Let’s practice nature journaling after a fire in Northern California. We will explore the regrowth in Annadel State Park after the 2020 Glass Fire.
So you might be asking: “How can nature journaling be applied to wildfire?” Actually, the powerful thing about nature jouranling is that it is a perspective or a tool more than a subject matter. This perspective can be applied to lots of things. In effect it improves our ability to observe. As it turns out a nature journal can be a great tool to help us:
- learn about fire ecology
- prepare for wildfires
- help change the narrative around fire
- and even to heal from traumatic experiences with fire
In addition to the above benefits nature journaling can help fire professionals as well as contributing to citizen science about fire. Equally important, nature journaling can help Californians and others create resilient fire adapted communities. To learn more about this increasingly important topic check out this article by Miriam Morrill at the Fire Adapted Network.
I have been able to nature journal live fire in several prescribed burn situations. This has been possible thanks primarily to Miriam Morrill and her program Pyrosketchology. These experiences have led me to use my nature journal to investigate more through a fire ecology lens. I have also been invited to teach nature journaling at Cal TREX prescribed burn training exchange programs for the Plumas County Fire Safe Council in 2021.
The 2020 Glass Fire
The Glass Fire was one of the fires that hit Northern California in the 2020 fire season. First starting in Napa County near Glass Mountain Road it quickly spread into Sonoma County. The fire grew to 11,000 acres in one night. Significantly for me, several areas that I nature journal burned in the fire. Partly for this reason I decided to nature journal there in the following spring. Learn more details about the Glass Fire here.
Nature Journaling After a Fire: Safety Concerns
When nature journaling in an area that has recently seen fire there are a few things to keep in mind. Local agencies will generally close areas until they are deemed safe after a fire. However, you should always be responsible of your own safety regardless of what the signs say. Here are a few tips. Luckily, nature journaling makes you more aware of your surroundings 😉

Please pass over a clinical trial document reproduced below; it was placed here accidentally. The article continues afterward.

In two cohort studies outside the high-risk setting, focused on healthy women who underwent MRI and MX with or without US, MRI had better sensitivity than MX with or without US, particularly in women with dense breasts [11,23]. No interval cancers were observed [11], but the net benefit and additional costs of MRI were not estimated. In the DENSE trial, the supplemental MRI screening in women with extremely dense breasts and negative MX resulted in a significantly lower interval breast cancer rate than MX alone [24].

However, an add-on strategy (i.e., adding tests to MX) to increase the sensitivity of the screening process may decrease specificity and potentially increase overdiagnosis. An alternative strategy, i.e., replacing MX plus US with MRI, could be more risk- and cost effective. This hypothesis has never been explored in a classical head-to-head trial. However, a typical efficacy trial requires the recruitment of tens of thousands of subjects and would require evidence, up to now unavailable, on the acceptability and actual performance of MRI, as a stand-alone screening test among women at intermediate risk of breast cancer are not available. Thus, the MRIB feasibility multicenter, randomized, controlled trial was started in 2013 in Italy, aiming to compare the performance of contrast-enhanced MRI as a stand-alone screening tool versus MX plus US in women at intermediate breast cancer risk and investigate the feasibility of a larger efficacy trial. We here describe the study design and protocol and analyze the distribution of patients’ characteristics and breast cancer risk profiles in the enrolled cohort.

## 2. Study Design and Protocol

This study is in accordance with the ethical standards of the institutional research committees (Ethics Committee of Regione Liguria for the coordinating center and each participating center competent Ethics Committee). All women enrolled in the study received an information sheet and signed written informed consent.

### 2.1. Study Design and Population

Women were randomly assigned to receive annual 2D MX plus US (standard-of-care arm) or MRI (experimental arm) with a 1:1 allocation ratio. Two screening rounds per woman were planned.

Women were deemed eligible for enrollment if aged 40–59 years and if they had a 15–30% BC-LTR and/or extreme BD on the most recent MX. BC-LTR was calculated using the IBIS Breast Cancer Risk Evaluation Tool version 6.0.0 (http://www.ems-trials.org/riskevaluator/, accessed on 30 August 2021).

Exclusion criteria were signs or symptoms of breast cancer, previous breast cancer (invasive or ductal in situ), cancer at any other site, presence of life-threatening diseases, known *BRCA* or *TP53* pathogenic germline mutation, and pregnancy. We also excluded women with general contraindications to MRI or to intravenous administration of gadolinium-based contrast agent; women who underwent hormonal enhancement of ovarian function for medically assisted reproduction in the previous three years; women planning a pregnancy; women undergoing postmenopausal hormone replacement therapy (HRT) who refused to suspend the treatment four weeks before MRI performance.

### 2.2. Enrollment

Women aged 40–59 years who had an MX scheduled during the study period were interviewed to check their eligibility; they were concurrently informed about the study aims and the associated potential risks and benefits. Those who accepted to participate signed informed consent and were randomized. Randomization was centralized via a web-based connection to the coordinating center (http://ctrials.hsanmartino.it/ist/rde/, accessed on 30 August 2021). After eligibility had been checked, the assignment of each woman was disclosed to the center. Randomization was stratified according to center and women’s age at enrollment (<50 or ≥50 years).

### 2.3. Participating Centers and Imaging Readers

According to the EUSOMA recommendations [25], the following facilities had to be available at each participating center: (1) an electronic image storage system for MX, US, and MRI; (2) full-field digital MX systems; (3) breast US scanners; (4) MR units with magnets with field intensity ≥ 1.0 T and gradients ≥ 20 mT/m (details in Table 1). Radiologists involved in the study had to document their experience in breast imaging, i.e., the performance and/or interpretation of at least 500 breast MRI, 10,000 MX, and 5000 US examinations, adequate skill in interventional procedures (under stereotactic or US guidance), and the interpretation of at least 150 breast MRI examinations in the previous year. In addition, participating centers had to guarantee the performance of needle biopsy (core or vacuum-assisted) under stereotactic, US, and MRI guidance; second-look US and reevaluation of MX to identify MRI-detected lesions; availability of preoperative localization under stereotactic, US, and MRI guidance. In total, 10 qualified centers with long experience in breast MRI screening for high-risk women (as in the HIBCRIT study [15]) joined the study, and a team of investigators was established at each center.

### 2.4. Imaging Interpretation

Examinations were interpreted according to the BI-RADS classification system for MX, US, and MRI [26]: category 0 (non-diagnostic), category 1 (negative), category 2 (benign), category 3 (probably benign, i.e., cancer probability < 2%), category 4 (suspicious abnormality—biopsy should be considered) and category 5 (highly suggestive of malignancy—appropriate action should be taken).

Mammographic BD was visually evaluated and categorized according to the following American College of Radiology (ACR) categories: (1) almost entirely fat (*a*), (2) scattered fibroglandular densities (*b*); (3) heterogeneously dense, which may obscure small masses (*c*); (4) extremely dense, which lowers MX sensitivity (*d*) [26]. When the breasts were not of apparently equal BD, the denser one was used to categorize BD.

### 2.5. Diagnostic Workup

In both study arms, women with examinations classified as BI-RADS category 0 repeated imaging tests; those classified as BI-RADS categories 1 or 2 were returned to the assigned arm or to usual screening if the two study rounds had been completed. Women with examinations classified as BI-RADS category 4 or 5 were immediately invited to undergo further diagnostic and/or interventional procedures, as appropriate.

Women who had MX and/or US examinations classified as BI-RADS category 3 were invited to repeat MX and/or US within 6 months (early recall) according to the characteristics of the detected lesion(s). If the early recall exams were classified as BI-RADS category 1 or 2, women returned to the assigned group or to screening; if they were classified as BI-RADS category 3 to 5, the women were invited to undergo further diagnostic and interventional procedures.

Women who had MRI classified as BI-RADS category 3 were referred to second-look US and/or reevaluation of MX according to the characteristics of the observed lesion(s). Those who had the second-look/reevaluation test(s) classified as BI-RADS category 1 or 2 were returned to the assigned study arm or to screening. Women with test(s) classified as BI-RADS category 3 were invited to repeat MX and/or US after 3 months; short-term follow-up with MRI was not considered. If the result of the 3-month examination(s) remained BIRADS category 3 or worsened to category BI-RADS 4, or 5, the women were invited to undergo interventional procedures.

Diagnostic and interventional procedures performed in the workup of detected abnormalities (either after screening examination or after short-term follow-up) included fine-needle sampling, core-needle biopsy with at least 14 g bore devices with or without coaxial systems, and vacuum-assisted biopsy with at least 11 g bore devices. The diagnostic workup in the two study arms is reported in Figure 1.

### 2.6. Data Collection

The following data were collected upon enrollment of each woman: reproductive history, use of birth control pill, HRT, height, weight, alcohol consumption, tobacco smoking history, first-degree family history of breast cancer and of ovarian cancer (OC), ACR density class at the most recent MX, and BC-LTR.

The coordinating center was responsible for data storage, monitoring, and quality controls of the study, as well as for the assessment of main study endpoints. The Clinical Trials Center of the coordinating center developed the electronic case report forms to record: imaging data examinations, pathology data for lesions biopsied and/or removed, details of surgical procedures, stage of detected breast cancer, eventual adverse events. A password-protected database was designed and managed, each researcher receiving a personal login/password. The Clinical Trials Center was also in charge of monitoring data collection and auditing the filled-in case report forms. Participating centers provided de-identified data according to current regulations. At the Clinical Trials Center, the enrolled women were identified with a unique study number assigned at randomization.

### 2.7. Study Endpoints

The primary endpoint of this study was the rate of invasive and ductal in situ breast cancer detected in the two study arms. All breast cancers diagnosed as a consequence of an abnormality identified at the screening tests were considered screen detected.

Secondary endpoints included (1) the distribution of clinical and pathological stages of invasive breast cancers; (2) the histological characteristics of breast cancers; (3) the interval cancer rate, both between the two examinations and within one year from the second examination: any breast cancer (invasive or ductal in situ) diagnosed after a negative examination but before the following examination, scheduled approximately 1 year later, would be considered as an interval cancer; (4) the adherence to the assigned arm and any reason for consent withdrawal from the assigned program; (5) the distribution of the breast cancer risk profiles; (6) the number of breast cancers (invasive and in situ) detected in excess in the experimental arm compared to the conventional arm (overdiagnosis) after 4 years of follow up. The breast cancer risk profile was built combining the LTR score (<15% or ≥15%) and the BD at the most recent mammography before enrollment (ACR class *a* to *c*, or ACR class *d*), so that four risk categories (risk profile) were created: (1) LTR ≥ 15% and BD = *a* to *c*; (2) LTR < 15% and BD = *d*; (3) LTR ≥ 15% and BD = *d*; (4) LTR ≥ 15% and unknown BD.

- First of all, you should beware of holes in the ground. Tree roots are sometimes consumed by fire leaving openings underground.
- The most hazardous thing after a fire is dead trees and their branches. Weak branches can fall at a later time. Pay attention to what is above you especially if it is windy.
- You should prepare yourself for changed trail conditions.
- Lastly, you should pay attention to the weather. Flash floods and debris flows are possible in areas that have lost vegetation then experience intense rain.
These safety concerns should not prevent you from nature journaling after a fire. Nevertheless it is good to be informed. Not everything you should look out for is a hazard. Next, I will show you some things you
nature Journaling after a fire: what to look for
- Fire-Following Flowers. First, lets look at flowers. Some flowers will only come up after a fire. I enjoy looking for these species and recording them in my nature journal. This is a classic thing to do in a post-fire area. Do you want to see a whole video about this?
- Succession Ecology. Second, let’s look at succession. Disturbance and regeneration are important parts of nature. Succession is the study of these regenerative patterns.
- Fire-Tracking. Third let’s hire a detective. Sherlock Holmes would be a great companion on your post-fire nature journaling trip. You can also look for clues, use deductive reasoning, and make hypotheses about how a fire moved through the area. I share some of these techniques in the video.
- Mapping Burn Intensity. You can learn about fire in a more nuanced way by looking at the variation in burn intensity. Fire never burns an area homogeneously despite how it is conceived in popular imagination.
- Fire Phenology. Phenology is the study of seasonal patterns in nature. You can add a phenology wheel to your nature journal.
Nature Journaling Post-Fire Ecosystem Change
I have talked about nature journaling ecosystem change in other videos. For example, I interviewed Robin Carlson several months ago about her nature journaling practice. Robin has nature journaled in the same area for several years. The Stebbins Cold Creek Preserve burned in the 2015 Wragg fire. Robin has documented ecosystem change in the area since the fire. As a result she has learned a lot in addition to contributing to citizen science. You can learn more about her Wildfire to Wildflower project here.
Are you new to nature journaling? If so, then this post has the basics : How to Nature Journal in 10 Steps
Do you need help choosing nature journaling supplies? In that case check out Nature Journaling Supplies: What You Need and What You Do Not